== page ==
Our doubts and our longings are the tip of the iceberg which is our life calling from God. Our doubts and our longings lead us to our calling. And our calling leads to action and service and vocation and discipleship. I believe that's how it works. And I believe that's what happened in Thomas.
Ask yourself this, would EVERYONE have made the same sense of nail prints as Thomas? Would everyone have found in the empty tomb evidence of resurrection? Some people tried to explain it by reference to grave robbers. Matthews Gospel tells a story about religious authorities trying to buy off the guards in a plot to come up with a believable explanation for what had happened.

Some people, it seems, strived for a believable reality. But Thomas longed for an UN believable reality. One in which things held much more than meets the eye. Thomas took the same evidence and instead of striving for believability he longed for unbelievable truth. He longed for it.

There is a story about two hat salesmen. A hat manufacturer sent two salesmen into a foreign country to sell hats. One salesman wrote back and said, "This is terrible. I have to come home. I can't do anything here. These people just DON'T wear hats no one wears a hat I'll never be able to sell any!"

The other salesman wrote back, "Send me 5000 hats! This is FANTASTIC what an opportunity NOBODY here has a hat! I can try to sell one to everybody!" The same evidence. Different way of seeing. The second salesman had a vision. He had a vision of an opportunity. He had a calling.

In Christopher Columbus' day everyone believed the world was flat because after all the ground is more or less flat. Just look outside. But Columbus DOUBTED that the world was flat. He watched ships go over the horizon and noticed that their mast flags disappeared last. As if they were going DOWN into the water. A little piece of evidence that most people didn't notice. BUT combined with his LONGING for new worlds to find he discovered his calling to sail off into the sunset.

What longing in you is leading to some sense of calling? Where do you see even the slightest bit of evidence for opportunity instead of the same ol' same ol'?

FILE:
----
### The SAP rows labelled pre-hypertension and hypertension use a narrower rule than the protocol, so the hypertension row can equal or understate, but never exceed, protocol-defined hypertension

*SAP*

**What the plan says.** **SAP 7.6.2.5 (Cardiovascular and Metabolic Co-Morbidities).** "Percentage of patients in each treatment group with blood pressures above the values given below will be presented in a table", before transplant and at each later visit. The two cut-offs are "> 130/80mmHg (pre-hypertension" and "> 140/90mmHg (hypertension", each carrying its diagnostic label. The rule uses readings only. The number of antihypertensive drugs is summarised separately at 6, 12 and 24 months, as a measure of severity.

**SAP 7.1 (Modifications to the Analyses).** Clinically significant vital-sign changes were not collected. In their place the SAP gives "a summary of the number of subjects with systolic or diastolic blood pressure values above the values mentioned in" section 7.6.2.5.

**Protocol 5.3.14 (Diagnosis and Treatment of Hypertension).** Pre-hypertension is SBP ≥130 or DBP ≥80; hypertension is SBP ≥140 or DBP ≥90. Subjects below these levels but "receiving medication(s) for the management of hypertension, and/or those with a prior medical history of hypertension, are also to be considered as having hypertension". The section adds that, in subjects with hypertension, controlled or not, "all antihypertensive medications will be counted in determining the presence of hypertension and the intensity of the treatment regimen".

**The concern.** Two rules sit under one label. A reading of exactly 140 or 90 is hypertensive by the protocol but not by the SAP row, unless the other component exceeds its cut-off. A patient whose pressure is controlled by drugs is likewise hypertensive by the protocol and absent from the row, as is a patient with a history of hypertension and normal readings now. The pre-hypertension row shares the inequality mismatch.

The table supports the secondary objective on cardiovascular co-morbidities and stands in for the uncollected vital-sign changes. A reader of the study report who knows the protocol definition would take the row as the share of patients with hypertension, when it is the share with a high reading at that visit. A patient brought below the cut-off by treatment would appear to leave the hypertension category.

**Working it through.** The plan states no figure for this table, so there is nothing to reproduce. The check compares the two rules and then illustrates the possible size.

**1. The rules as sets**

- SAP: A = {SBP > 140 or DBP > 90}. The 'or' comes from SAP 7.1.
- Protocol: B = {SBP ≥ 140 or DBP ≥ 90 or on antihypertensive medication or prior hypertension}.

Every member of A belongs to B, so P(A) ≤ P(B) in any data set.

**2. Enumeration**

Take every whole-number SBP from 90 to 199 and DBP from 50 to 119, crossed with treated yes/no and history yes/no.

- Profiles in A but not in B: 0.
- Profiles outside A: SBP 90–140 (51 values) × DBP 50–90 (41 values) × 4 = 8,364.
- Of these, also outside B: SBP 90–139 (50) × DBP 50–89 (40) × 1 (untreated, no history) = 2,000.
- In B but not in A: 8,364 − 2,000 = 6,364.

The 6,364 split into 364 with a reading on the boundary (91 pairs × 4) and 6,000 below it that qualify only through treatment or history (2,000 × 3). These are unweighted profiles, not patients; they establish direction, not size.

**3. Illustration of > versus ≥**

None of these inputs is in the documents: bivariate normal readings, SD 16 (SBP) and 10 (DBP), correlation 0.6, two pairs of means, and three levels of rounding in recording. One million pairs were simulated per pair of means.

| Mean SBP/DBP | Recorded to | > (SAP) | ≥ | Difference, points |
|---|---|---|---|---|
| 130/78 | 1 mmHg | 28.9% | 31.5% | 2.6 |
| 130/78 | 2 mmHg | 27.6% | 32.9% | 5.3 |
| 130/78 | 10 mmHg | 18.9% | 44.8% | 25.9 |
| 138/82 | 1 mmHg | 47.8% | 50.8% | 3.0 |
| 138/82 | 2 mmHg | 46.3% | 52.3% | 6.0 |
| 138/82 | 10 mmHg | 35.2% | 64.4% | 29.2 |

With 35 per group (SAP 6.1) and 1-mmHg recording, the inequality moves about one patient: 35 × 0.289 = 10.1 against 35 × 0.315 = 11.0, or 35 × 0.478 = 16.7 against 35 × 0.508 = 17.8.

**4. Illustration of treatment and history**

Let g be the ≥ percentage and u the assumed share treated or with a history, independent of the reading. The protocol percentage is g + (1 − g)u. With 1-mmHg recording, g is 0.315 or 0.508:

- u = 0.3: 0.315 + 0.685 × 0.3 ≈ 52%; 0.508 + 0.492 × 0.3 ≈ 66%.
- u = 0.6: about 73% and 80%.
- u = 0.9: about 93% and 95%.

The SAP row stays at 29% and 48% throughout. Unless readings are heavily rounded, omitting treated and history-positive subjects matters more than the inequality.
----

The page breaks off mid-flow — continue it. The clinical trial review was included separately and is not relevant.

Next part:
Beethoven doubted that pianos of his day had reached their maximum development and he wrote music that could only be fully and properly played on instruments not yet then in existence! His LONGING led to these compositions which were his calling in life.

Millard Fuller, the founder of Habitat for Humanity, gave up his millionaire life and committed himself to poor people and housing. Part of that conversion for him also included becoming Christian. Because of his longing and his calling to house the poor. He doubted that it was impossible. This kind of changed life is what resurrection is about.

This morning's reading in Acts brings resurrection into everyday life as well. First the passage talks about a bunch of disciples living in community. And then we read about their witnessing to the resurrection. And then again about how they distributed their goods and helped out the poor.

Resurrection is pulled down right into the middle of talk about common every day things. Resurrection is meaningless if it remains an incomprehensible mystery from a long time ago. But its incomprehensibility IS its power! It is saying, HA! to the way things are. And working and living for how they WILL BE!

When I look around this sanctuary at each person and think about what is beneath the surface, I am stunned by the amazing possibilities. Nominating Committee has just begun its process of discernment to find leaders for next year. Look I invite you. And consider the soul beneath the surface. Consider that this is just the tip of the iceberg of who God may be calling us to become together.

No matter what we look like, a tiny child, someone with wounds, someone who seems to have it all together, there is so much more below the surface. What is below the surface in you? In us? How can we see ourselves with eyes of faith? How can we see ourselves with Thomas eyes? How can we discover our calling to touch the nails and believe the impossible?

Our scripture reading calls to us. Do the unexpected. Live now as if the world were already becoming as it will one day be.

Amen.